Cape Town - While OR Tambo International Airport is making progress with the implementation of the integrated multi-disciplinary tactical security plan, with recent arrests made at the airport related to rhino horn and other crimes, other countries are also cracking down on the illegal trade of endangered animals at airport and port security.
Malaysian customs seized 8.8 ton of pangolin scales worth R311m (RM100m - R3.11/ Malaysian Ringgit) at the Sepanggar Bay container port in Kota Kinabalu, Malaysia.
Estimates by Malaysian customs officials state this equates to some 16 000 pangolins that have been poached, averaging out at about 500g per pangolin. This indicates significantly small individuals when you consider that the scales make up about 20% of the actual animal, which is being driven to the brink of extinction and further highlighting the plight of the endangered species, with all trade in pangolin banned by CITES on in 2016.
According to Malaysian media The Star Online, Sabah Customs and Excise Department director Datuk Janathan Kandok says the "pangolin scales were found in 266 gunny sacks owned by a private company that was meant for export on July 29" and a 43-year-old local man, the owner of the company, has been detained.
Kandok says that according to initial investigations, the scales were on its way to China, but it was uncertain if the scales were from local pangolins. He did not rule out the possibility that it was "smuggled from neighbouring countries".
There eight specific species of pangolin worldwide, four are from Asia and four are from Africa.
The report says that the suspect hid the scales under marine shells to trick Customs officials, and on closer examination it was discovered beneath the sacks.
Pangolin scales are used for medicine and food by some people and "has high demand for its unproven aphrodisiac value", adds the report.
In June, a $1.2 million (R16 008m - R13.34/$) illegal shipment of pangolin scales were uncovered in Malaysia that came from Ghana and been transported by Turkish Airlines, while in July, authorities in Ivory Coast seized three tons of pangolin scales worth an estimated $82 000 (in excess of R1m), in what officials called a "massacre".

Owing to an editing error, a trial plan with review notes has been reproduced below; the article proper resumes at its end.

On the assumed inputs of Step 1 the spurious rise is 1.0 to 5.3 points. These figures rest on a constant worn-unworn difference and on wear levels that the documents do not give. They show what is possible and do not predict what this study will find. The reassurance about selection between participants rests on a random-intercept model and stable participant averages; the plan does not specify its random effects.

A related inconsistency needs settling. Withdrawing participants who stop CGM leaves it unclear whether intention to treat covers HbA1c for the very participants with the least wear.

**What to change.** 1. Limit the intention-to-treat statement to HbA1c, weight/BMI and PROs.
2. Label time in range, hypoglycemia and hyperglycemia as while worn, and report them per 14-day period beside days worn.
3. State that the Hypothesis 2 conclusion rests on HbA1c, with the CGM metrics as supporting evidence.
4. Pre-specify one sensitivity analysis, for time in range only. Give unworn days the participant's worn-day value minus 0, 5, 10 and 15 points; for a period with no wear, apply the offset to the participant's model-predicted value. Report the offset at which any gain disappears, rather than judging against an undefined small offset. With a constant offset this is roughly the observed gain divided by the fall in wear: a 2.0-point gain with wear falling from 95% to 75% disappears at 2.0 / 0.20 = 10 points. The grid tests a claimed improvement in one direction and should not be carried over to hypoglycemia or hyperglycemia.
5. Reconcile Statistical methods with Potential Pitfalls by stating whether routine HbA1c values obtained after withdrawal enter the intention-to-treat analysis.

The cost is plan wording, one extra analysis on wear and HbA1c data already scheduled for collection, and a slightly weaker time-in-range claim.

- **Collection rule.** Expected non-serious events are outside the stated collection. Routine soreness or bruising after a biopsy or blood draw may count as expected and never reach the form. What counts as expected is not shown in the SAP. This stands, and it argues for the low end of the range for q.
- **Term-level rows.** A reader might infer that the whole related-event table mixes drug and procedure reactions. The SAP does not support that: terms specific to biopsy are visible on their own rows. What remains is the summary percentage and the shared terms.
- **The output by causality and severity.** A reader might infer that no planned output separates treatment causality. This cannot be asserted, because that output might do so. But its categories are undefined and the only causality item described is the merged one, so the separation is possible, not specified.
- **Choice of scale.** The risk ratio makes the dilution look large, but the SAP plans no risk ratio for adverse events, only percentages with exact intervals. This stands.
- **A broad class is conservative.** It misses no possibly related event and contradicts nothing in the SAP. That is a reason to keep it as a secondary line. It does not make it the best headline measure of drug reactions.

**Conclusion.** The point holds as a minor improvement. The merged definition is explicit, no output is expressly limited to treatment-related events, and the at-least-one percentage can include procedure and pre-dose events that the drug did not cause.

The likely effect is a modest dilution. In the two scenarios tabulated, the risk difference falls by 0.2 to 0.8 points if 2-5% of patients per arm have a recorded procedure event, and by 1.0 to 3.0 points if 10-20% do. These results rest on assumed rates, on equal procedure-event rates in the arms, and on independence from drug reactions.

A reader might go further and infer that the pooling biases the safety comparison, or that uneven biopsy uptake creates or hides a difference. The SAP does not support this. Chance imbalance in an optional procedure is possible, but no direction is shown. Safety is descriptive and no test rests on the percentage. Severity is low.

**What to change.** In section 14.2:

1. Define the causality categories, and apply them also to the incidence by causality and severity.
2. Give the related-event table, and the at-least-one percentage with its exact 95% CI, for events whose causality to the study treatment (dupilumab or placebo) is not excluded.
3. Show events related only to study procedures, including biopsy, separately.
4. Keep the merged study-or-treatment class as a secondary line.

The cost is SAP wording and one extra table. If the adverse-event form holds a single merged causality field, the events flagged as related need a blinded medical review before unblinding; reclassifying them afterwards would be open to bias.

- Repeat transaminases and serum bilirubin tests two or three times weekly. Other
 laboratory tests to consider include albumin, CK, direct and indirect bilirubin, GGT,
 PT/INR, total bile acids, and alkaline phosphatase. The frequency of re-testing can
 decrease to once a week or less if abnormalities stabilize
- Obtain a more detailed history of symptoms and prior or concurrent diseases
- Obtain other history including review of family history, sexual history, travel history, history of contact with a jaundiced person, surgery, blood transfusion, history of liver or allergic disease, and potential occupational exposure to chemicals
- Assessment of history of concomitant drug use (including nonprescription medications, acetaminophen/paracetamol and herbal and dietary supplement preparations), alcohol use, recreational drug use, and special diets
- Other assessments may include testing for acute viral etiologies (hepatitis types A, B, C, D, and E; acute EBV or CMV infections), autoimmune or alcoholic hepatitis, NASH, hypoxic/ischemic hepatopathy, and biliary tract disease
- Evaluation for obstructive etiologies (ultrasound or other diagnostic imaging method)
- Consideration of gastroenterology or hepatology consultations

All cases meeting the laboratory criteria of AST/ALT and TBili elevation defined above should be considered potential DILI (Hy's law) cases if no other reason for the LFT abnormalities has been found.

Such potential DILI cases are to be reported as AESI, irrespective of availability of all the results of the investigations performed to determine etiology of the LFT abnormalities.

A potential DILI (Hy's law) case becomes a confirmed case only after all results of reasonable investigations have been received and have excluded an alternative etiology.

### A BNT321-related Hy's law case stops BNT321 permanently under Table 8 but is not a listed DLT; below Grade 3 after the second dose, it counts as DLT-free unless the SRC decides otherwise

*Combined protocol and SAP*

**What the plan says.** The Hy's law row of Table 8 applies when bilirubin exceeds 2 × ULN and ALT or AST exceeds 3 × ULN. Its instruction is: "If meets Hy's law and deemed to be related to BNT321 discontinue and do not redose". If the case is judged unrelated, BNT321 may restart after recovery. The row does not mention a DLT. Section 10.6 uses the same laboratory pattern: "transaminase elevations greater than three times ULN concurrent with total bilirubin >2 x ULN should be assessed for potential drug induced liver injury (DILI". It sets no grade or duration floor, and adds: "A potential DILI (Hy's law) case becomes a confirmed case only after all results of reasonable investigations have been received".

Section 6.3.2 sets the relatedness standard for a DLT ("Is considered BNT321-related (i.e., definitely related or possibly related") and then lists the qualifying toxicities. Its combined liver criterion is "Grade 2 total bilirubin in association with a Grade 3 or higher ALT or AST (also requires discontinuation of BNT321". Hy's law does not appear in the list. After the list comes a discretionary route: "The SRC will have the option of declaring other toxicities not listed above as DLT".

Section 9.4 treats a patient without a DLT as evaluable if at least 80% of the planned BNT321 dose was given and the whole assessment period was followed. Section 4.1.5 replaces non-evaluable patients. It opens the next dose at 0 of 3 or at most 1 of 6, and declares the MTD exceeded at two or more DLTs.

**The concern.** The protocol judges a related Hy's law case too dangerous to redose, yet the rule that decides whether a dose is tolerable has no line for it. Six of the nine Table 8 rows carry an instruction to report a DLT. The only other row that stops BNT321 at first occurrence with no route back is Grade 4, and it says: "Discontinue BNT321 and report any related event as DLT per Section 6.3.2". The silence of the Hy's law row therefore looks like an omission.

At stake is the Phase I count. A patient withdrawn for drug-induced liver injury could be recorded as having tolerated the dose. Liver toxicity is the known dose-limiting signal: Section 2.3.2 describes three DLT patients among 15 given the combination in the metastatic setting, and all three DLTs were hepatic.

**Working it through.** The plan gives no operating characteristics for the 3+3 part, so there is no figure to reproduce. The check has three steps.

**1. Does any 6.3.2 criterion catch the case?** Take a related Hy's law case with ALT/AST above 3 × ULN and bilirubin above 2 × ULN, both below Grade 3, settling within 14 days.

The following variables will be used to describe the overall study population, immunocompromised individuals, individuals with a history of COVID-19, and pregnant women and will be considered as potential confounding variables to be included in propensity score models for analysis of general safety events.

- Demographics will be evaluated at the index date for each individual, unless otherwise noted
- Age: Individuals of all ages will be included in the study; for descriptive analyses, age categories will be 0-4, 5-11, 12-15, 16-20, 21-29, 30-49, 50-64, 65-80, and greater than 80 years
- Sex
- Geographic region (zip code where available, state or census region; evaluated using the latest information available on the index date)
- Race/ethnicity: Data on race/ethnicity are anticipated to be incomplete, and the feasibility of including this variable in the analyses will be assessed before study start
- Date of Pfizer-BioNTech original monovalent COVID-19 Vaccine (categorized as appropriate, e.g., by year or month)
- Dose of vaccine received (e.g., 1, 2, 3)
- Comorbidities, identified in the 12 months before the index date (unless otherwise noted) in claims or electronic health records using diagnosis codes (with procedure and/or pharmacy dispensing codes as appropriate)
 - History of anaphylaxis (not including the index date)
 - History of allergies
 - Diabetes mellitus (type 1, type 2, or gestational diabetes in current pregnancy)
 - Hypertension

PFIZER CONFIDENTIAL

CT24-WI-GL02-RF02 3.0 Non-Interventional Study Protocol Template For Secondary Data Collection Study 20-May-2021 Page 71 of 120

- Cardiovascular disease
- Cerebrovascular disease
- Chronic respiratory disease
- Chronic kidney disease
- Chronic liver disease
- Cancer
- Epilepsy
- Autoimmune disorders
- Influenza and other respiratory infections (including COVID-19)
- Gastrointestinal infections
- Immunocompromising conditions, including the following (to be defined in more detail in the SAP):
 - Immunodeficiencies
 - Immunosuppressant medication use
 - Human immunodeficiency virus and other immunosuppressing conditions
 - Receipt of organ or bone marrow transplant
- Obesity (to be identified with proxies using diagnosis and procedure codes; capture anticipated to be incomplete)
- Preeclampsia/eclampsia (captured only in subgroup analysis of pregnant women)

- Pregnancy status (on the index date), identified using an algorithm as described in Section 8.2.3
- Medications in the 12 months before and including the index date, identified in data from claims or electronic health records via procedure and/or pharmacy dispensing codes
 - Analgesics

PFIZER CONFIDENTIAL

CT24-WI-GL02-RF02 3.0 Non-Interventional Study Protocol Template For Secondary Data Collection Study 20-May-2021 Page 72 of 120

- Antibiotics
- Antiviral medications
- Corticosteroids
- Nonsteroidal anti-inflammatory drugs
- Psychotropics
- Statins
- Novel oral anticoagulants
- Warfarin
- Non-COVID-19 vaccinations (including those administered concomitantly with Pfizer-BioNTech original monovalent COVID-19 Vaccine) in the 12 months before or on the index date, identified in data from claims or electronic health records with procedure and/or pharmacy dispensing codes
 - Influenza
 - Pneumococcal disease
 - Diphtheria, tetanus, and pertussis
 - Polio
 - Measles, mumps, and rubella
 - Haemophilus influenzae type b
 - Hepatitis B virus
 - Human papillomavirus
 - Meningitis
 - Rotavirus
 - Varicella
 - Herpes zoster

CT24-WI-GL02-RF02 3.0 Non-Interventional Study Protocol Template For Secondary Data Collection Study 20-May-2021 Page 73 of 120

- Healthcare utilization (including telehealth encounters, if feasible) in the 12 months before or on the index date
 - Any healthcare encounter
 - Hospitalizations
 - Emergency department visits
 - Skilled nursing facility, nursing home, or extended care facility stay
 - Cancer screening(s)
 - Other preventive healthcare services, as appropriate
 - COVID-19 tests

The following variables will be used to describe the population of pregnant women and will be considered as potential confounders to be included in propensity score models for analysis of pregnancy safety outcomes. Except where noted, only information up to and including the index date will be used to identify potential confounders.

Security at ports may have tightened in an attempt to curb illegal trade of animals and its parts, but sadly, the situation remains dire for many endangered species around the world.
Get clued up...
Here are a few facts about pangolins you might not have known:
1. Pangolins often called “scaly anteaters”, is the most trafficked mammal on earth
CITES placed the eight species of pangolin on the convention's "Appendix I," at last year's 17th meeting of the UN's Convention on International Trade in Endangered Species (CITES) held in Johannesburg. The ban prohibits any cross-border movement in the animals or their body parts for commercial purposes.
Despite this, they are still victims of illegal trade and habitat loss to accidental death on electric fences.
2. South Africa has its own endemic species
Ground Pangolins (Smutsia temminckii), have been found in Kruger National Park (KNP), Kgalagadi Transfrontier Park, Mapungubwe National Park and Marakele National Park.
3. Pangolins are Game-of-Thrones tough
Since they are covered in tough, overlapping scales, which assist in protecting them when they are threatened, these little critters are able to quickly roll themselves up into a tight defensive ball.
4. They have an extraordinarily long and sticky tongue
They use when burrowing for their food, which is usually ants and termites.
5. Four-legged yet they only walk on two
The pangolin is also one of the few four-legged animals to walk on two legs, this is due to their large claws.
6. Nocturnal creatures by nature
The Chinese pangolin sleep in underground burrows during the day, whilst the African tree pangolins and Malayan pangolins are known to sleep in trees. They emerge in the evening to forage for insects.
7. Pangolins are well adapted for digging
They dig burrows with their strong front legs and claws, using their tails and rear legs for support and balance. Tunnelling underground, they excavate the sides and roofs of passages by pushing up and from side to side with their tough scaled bodies.
They use their front and hind feet to back accumulated soil toward the burrow entrance, and vigorously kick dirt out of the entrance up to a meter or more.
8. Pangolin DO NOT have healing powers
In some cultures, it is believed that Pangolins possess healing powers and for this reason, they are regularly used in traditional medicine. Pangolins are also considered a delicacy and are in high demand in countries such as China and Vietnam. This is what makes them the most trafficked animal in the world.
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